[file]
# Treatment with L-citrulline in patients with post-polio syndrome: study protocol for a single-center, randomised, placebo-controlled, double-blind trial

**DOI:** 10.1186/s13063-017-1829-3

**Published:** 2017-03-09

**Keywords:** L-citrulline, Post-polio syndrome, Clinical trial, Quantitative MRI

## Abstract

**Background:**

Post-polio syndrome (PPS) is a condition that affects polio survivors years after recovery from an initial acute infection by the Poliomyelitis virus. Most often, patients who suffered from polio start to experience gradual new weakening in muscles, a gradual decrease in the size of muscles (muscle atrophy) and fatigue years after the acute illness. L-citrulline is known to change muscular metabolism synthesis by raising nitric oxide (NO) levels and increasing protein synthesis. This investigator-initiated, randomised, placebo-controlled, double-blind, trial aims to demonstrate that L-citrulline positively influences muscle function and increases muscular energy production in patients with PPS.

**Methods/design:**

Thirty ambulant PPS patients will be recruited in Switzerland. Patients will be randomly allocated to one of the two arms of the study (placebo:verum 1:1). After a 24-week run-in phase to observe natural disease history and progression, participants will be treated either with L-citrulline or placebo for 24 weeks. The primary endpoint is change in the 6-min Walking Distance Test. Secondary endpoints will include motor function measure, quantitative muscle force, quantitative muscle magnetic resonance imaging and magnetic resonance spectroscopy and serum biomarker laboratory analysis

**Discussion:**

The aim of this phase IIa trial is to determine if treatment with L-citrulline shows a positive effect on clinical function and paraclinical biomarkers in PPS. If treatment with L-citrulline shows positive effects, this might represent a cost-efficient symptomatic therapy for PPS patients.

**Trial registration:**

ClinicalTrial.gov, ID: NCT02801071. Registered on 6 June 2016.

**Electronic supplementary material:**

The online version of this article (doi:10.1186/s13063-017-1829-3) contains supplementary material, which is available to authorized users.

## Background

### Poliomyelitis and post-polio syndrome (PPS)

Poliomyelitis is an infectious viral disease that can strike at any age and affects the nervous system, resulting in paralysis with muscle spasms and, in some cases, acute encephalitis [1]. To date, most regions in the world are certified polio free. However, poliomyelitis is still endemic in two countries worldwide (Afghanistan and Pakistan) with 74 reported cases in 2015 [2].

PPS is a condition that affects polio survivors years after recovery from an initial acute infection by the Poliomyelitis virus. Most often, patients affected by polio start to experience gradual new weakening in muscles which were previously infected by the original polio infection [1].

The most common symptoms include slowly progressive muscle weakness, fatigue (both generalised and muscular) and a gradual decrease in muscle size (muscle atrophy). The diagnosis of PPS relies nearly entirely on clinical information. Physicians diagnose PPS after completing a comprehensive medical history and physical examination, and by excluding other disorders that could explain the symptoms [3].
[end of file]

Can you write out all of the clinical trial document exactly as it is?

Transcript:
# Treatment with L-citrulline in patients with post-polio syndrome: study protocol for a single-center, randomised, placebo-controlled, double-blind trial

**DOI:** 10.1186/s13063-017-1829-3

**Published:** 2017-03-09

**Keywords:** L-citrulline, Post-polio syndrome, Clinical trial, Quantitative MRI

## Abstract

**Background:**

Post-polio syndrome (PPS) is a condition that affects polio survivors years after recovery from an initial acute infection by the Poliomyelitis virus. Most often, patients who suffered from polio start to experience gradual new weakening in muscles, a gradual decrease in the size of muscles (muscle atrophy) and fatigue years after the acute illness. L-citrulline is known to change muscular metabolism synthesis by raising nitric oxide (NO) levels and increasing protein synthesis. This investigator-initiated, randomised, placebo-controlled, double-blind, trial aims to demonstrate that L-citrulline positively influences muscle function and increases muscular energy production in patients with PPS.

**Methods/design:**

Thirty ambulant PPS patients will be recruited in Switzerland. Patients will be randomly allocated to one of the two arms of the study (placebo:verum 1:1). After a 24-week run-in phase to observe natural disease history and progression, participants will be treated either with L-citrulline or placebo for 24 weeks. The primary endpoint is change in the 6-min Walking Distance Test. Secondary endpoints will include motor function measure, quantitative muscle force, quantitative muscle magnetic resonance imaging and magnetic resonance spectroscopy and serum biomarker laboratory analysis

**Discussion:**

The aim of this phase IIa trial is to determine if treatment with L-citrulline shows a positive effect on clinical function and paraclinical biomarkers in PPS. If treatment with L-citrulline shows positive effects, this might represent a cost-efficient symptomatic therapy for PPS patients.

**Trial registration:**

ClinicalTrial.gov, ID: NCT02801071. Registered on 6 June 2016.

**Electronic supplementary material:**

The online version of this article (doi:10.1186/s13063-017-1829-3) contains supplementary material, which is available to authorized users.

## Background

### Poliomyelitis and post-polio syndrome (PPS)

Poliomyelitis is an infectious viral disease that can strike at any age and affects the nervous system, resulting in paralysis with muscle spasms and, in some cases, acute encephalitis [1]. To date, most regions in the world are certified polio free. However, poliomyelitis is still endemic in two countries worldwide (Afghanistan and Pakistan) with 74 reported cases in 2015 [2].

PPS is a condition that affects polio survivors years after recovery from an initial acute infection by the Poliomyelitis virus. Most often, patients affected by polio start to experience gradual new weakening in muscles which were previously infected by the original polio infection [1].

The most common symptoms include slowly progressive muscle weakness, fatigue (both generalised and muscular) and a gradual decrease in muscle size (muscle atrophy). The diagnosis of PPS relies nearly entirely on clinical information. Physicians diagnose PPS after completing a comprehensive medical history and physical examination, and by excluding other disorders that could explain the symptoms [3].